IW schools to buy new ID badge system

Published 2:02 pm Monday, October 22, 2018

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Despite the Isle of Wight County Board of Supervisors recent call for a halt to any further spending of approximately $820,000 the supervisors had appropriated to Isle of Wight County Schools for security upgrades, the School Board, on Tuesday, voted unanimously to proceed with plans to implement a new access control badge system at all of the division’s facilities.

The proposal the division received from Mid-Atlantic Technology Services for the installation specifies an estimated cost of $179,000. The system, which is already in use at Poquoson, Newport News and Virginia Beach public schools, will require the swipe of an ID badge to enter a school or any outbuildings on campus. Currently, the division’s existing badge swipe system is limited to teachers and staff members, but the new system would be expanded to high school students. It will also allow staff and students to use their smartphones in lieu of their badges to open doors, in the event someone left a badge at home.

The division had initially anticipated the cost of this to be $188,000 for upgrading all existing door locks, plus an additional $56,000 to purchase 12 additional door locks for the new career and technical education outbuildings at Windsor High School, Smithfield High School and Windsor Elementary School.

Lynn Briggs, director of community and media relations for Isle of Wight County Schools, said that until the division sees a full contract, it can’t speculate as to the possible cost savings, but if there are not major revisions from the estimate, there should be a cost savings, even if the proposed cost does not include the badges themselves. Two-thousand badges, even at $5 per badge, would be a $10,000 adjustment, making the total cost $189,000.

The new badge swipes can also be expanded at a later date, and at an additional cost, to include a visitor management system. This would record camera footage five seconds after a badge is used to ensure that the person whose badge is used at an exterior door and the person seen walking into the building are one in the same. The visitor management system could also include the capability of scanning a visitor’s driver’s license or other form of ID and performing a background check against sex offender registries and other lists of people barred from being on school property.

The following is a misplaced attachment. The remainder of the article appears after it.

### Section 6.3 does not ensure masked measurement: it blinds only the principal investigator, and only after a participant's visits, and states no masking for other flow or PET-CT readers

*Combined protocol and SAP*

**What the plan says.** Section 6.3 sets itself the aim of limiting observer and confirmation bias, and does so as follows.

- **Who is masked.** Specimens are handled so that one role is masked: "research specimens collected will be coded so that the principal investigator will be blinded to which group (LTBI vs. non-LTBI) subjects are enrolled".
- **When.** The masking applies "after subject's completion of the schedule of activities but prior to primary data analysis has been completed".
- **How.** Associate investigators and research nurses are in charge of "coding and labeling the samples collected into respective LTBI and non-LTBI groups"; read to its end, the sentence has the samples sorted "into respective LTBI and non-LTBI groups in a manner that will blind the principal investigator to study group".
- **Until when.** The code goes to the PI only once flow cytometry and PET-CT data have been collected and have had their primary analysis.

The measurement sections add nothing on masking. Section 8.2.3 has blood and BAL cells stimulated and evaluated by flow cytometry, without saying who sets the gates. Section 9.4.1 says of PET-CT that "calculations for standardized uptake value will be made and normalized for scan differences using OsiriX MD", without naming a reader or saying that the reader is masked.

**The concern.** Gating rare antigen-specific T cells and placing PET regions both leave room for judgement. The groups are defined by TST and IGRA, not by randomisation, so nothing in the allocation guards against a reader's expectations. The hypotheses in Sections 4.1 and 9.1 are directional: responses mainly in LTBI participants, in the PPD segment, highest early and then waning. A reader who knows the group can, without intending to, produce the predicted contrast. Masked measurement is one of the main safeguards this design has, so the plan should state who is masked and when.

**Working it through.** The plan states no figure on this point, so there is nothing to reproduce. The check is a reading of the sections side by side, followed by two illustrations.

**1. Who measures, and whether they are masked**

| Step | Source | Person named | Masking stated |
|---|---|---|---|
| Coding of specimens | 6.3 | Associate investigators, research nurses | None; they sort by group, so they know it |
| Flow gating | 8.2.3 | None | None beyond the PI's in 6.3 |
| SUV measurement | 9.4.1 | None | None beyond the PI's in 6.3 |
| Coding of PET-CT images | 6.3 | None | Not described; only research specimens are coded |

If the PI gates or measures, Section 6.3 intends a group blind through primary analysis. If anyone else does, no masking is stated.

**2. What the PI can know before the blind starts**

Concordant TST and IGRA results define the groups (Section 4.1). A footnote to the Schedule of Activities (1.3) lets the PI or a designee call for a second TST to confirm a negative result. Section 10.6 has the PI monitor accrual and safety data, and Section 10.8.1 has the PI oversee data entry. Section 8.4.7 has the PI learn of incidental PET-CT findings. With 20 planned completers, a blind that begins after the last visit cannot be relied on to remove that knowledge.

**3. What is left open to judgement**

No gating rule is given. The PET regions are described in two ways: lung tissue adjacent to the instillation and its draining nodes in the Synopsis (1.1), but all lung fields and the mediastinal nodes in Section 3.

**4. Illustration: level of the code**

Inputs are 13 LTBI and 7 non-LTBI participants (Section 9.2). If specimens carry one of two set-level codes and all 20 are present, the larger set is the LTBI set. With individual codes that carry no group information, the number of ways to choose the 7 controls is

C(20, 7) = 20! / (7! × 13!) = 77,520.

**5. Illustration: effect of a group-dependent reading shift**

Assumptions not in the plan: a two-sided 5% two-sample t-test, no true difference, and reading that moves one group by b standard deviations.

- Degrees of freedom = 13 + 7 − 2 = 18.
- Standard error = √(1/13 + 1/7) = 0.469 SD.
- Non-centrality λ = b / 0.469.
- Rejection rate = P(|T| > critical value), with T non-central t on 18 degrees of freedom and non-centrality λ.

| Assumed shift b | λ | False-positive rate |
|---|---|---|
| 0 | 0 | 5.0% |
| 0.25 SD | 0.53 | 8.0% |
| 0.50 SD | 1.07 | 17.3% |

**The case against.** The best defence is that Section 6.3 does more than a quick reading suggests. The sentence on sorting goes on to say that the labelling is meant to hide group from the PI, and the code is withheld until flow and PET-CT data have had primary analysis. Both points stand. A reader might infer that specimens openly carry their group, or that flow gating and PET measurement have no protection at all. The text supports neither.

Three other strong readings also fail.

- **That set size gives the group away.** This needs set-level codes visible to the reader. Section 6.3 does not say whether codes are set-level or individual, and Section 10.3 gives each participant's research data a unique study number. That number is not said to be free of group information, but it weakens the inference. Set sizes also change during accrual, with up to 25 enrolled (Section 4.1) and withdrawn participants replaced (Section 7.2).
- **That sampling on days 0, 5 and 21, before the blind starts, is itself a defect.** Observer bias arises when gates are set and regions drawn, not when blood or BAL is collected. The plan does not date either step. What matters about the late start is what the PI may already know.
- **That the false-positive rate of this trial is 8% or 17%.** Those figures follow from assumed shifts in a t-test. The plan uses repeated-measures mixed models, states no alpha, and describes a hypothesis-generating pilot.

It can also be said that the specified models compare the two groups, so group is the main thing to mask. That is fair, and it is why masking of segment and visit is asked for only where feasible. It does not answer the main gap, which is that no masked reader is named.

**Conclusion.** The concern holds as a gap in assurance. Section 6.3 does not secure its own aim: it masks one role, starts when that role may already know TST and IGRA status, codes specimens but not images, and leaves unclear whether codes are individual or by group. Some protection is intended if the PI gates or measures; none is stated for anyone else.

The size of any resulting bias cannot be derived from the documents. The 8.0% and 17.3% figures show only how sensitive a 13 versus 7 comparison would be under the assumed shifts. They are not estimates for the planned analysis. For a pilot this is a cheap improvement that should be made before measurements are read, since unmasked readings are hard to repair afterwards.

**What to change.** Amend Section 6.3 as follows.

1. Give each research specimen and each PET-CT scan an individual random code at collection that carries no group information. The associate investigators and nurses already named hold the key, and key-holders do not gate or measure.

Briggs said that with the School Board’s approving vote now on record, the division can begin contract negotiations with the vendor, meaning arranging walk-throughs of the various buildings, ensuring that the proposal is accurate and making adjustments as required before returning to the School Board with a fully fleshed out contract proposal, which typically includes a statement of work and timeline proposal. When asked if the division had complied with the Board of Supervisor’s request for greater oversight or whether the School Board’s vote meant that the division was proceeding in spite of the supervisors’ request for a delay, Briggs said that division officials are continuing to work with county officials for input and assistance on requests for proposals for the access system and communication system, specifically Jeff Terwilliger, the county’s chief of emergency services, and Andrea Clontz from the county’s emergency management office. She added that no additional money has been spent yet from the amount allocated to the schools for security upgrades.

The Board of Supervisors’ call for the division to stop spending the allocated school security funds, pending greater oversight, came during the supervisors’ September meeting after they learned that a system of door barricades the school division had purchased for nearly $65,000 needed to be removed because the locks were found to be noncompliant with state fire codes. Assistant County Administrator Don Robertson clarified that the funds were not being “frozen” nor was their request for a delay “legally binding.”